Somali families and Minnesota health officials confront low vaccination rates — and a cluster of measles cases: Minnesota health officials believe 14 unvaccinated children were infected with measles while traveling to Somalia, Kenya and Denmark, reports Sahan Journal. They infected another eight unvaccinated children in Minnesota. Now health officials are ramping up their efforts to increase vaccination rates for small children.

Subscribe

Respecting & Honoring Arts & Culture

Minneapolis Institute Of Art welcomes Valéria Piccoli as its first curator of Latin American art: For the first time, the Minneapolis Institute of Art will have a curator of Latin American art. After a global search, the museum hired Valéria Piccoli, who, for the past 12 years, was the chief curator of one of the largest art museums in Brazil. In partnership with MPR News, Sahan Journal reports the position was created to reflect the Twin Cities' growing Latino and Hispanic communities.

An older man wearing glasses and a red hat speaks into a microphone.

They stole our stories — but he took them back: PushBlack shares that Nigerian author Chinua Achebe witnessed firsthand the cruelities of colonization in Nigeria. He also understood that almost all of the literature about Africa promoted the colonialist view, justifying slavery and painting Black people in a negative light. As an educator, Achebe used his vision to tell the truth about life under the British colonial government in the classic “Things Fall Apart.”

Centering Love

How the media's obsession with my mother changed my relationship with grief: “There are dozens of articles online about my mother, Tamara Mitchell-Ford,” writes Victoria Newton Ford in an essay for Scalawag. “Since the 1990s, she has been the object of incessant fascination in local papers and news segments in Memphis, Tennessee, my hometown.”

What We're Loving This Week From Our Partners

A man dressed in a dark suit holding a microphone in his hand.

California Congressman Pete Aguilar makes history as third most powerful Democrat in U.S. House of Representatives: ​​Elected by his peers as Democratic Caucus Chairperson, San Bernardino County’s 31st Congressional District Representative Pete Aguilar has risen to the third highest position among Democrats in Congress. When Aguilar begins his fifth Congressional term this January he will not only step into his new role, writes executive editor S.E. Williams of Black Voice News, he will also make history as the highest-ranking Latino in the U.S. House of Representatives.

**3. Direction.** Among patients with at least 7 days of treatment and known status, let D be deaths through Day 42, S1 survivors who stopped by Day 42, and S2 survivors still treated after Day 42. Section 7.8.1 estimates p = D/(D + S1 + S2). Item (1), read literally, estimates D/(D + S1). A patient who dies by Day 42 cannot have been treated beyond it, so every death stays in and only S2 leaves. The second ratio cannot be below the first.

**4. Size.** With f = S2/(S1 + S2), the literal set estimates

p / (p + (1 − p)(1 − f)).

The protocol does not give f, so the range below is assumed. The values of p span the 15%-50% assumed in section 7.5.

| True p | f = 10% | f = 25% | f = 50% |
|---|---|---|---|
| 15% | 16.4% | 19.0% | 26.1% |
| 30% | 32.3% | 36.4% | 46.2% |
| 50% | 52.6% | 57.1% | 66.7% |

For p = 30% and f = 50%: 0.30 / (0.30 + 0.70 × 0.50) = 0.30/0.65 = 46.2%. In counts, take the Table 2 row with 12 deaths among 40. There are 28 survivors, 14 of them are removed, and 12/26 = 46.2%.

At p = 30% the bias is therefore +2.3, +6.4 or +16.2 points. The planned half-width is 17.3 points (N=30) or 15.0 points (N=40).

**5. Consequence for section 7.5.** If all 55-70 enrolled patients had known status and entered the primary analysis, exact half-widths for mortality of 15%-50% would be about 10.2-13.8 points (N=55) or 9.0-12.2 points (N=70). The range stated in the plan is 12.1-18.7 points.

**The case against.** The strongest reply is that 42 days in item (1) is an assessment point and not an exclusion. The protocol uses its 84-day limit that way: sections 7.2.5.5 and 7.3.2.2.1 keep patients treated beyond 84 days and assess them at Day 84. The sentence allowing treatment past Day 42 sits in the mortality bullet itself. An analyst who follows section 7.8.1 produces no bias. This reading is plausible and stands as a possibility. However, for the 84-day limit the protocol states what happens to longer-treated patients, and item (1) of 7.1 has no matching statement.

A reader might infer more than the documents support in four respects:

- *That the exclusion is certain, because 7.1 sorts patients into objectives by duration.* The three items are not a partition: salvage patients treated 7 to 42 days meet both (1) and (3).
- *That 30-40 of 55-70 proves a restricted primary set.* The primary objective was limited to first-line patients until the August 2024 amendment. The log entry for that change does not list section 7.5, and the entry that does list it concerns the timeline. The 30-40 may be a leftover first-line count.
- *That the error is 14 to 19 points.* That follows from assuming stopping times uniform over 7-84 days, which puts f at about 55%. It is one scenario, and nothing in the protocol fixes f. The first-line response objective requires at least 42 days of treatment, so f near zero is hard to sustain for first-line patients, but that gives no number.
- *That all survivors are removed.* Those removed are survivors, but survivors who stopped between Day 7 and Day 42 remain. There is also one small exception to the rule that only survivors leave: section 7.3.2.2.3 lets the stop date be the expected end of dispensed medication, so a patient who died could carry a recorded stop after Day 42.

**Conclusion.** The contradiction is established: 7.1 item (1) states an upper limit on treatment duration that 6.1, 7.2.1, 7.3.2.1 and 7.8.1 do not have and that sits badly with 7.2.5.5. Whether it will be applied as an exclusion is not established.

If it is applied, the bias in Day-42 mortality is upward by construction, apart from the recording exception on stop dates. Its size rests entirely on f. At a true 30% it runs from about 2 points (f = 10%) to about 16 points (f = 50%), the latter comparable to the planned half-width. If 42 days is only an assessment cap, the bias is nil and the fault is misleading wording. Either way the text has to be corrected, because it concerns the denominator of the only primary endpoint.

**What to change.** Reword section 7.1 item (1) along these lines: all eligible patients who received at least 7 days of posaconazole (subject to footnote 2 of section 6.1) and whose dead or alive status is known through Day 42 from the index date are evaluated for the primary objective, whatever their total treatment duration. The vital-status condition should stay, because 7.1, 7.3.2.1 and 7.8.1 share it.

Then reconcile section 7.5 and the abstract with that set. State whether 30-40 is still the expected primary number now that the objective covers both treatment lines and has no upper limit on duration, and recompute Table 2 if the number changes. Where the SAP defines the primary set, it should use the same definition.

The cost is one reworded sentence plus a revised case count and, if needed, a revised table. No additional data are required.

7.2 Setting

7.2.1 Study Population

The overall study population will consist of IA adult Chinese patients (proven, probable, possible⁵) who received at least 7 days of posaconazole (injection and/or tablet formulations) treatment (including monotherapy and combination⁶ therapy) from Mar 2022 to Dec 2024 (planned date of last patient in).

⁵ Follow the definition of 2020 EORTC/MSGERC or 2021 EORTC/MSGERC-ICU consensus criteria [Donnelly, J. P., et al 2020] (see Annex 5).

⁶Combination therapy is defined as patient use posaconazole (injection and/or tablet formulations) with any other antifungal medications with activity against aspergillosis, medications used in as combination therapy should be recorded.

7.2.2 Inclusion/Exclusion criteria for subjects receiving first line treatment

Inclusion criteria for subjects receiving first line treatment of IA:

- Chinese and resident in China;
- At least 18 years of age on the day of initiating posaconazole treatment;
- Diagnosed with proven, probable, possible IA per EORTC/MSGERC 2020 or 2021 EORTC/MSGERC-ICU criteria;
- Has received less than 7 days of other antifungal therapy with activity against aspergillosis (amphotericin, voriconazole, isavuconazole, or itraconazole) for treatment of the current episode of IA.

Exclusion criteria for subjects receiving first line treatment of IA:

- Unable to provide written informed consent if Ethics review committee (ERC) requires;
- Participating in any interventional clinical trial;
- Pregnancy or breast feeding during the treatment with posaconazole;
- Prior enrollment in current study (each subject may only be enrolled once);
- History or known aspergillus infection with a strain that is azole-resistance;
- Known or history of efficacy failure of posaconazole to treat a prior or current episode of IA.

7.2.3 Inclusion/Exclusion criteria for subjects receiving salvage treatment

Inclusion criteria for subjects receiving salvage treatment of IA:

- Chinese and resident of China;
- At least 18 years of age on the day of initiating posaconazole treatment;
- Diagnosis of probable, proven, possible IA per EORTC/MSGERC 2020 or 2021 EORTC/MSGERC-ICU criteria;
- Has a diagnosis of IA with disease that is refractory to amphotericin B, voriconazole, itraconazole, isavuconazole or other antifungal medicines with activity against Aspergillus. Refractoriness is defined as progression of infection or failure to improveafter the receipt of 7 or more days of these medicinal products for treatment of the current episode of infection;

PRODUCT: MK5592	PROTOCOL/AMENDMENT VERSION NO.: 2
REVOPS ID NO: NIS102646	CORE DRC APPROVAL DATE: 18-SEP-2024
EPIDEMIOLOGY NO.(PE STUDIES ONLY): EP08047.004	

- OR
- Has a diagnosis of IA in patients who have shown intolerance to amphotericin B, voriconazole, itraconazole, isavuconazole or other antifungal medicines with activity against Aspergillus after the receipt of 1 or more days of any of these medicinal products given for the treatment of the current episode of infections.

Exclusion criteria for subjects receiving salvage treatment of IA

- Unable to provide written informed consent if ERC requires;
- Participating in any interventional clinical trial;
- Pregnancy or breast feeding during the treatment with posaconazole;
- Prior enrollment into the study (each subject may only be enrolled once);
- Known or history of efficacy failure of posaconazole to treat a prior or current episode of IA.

+: 🎉 Congratulations to Dr. Paulette Brown-Hinds, Publisher of Black Voice News, who has been named the Justus F. Craemer Newspaper Executive of the Year

URL Media Events

Let’s Talk Careers: The What’s Next Workshop

Today at 10 am PT/ 1 pm ET, URL Media will host a virtual workshop for folks at a crossroads in their career — that can mean you are unemployed, were just laid off or in search of a new job, but are worried about how to execute a new job in the current market.

Topics will include: How to think about your resume, build a wealth cushion and a career portfolio, secure benefits after your severance runs out, balance practical needs with purpose-driven work and know what employers are looking for. Register for the workshop here, and don’t forget to subscribe to our career newsletter.

WURD Radio's 2022 Empowerment Experience

WURD Radio invites the public to the 2022 Empowerment Experience, a year-end celebration focused on joy, renewal and fun on Saturday, Dec. 10 from 11 a.m. to 4 p.m. at the Philly Power Market, located at 1835 W. Oxford St. in Philadelphia. This event will also be broadcasted live on 96.1FM, 900AM, WURDRadio.com and the WURD App, and serves as a kickoff to the 20th anniversary celebration of the founding of WURD Radio. Register here to attend in person.

 Our Founders 

Sara Lomax-Reese, CEO of WURD Radio, media entrepreneur for almost 30 years, served as Program Lead for the inaugural Facebook BIPOC Sustainability Accelerator and is currently a JSK Fellow.
S. Mitra Kalita, former SVP at CNN Digital, current CEO & Publisher at Kalita Mukul Creative Inc., which publishes Epicenter-NYC, The Unmuted and The Escape Home, has worked at The Wall Street Journal, The Washington Post, The LA Times, and has launched brands like Mint and Quartz.

 Our Partners 

Facebook
Twitter
Link
Website
Copyright © 2022 URL-Media, All rights reserved.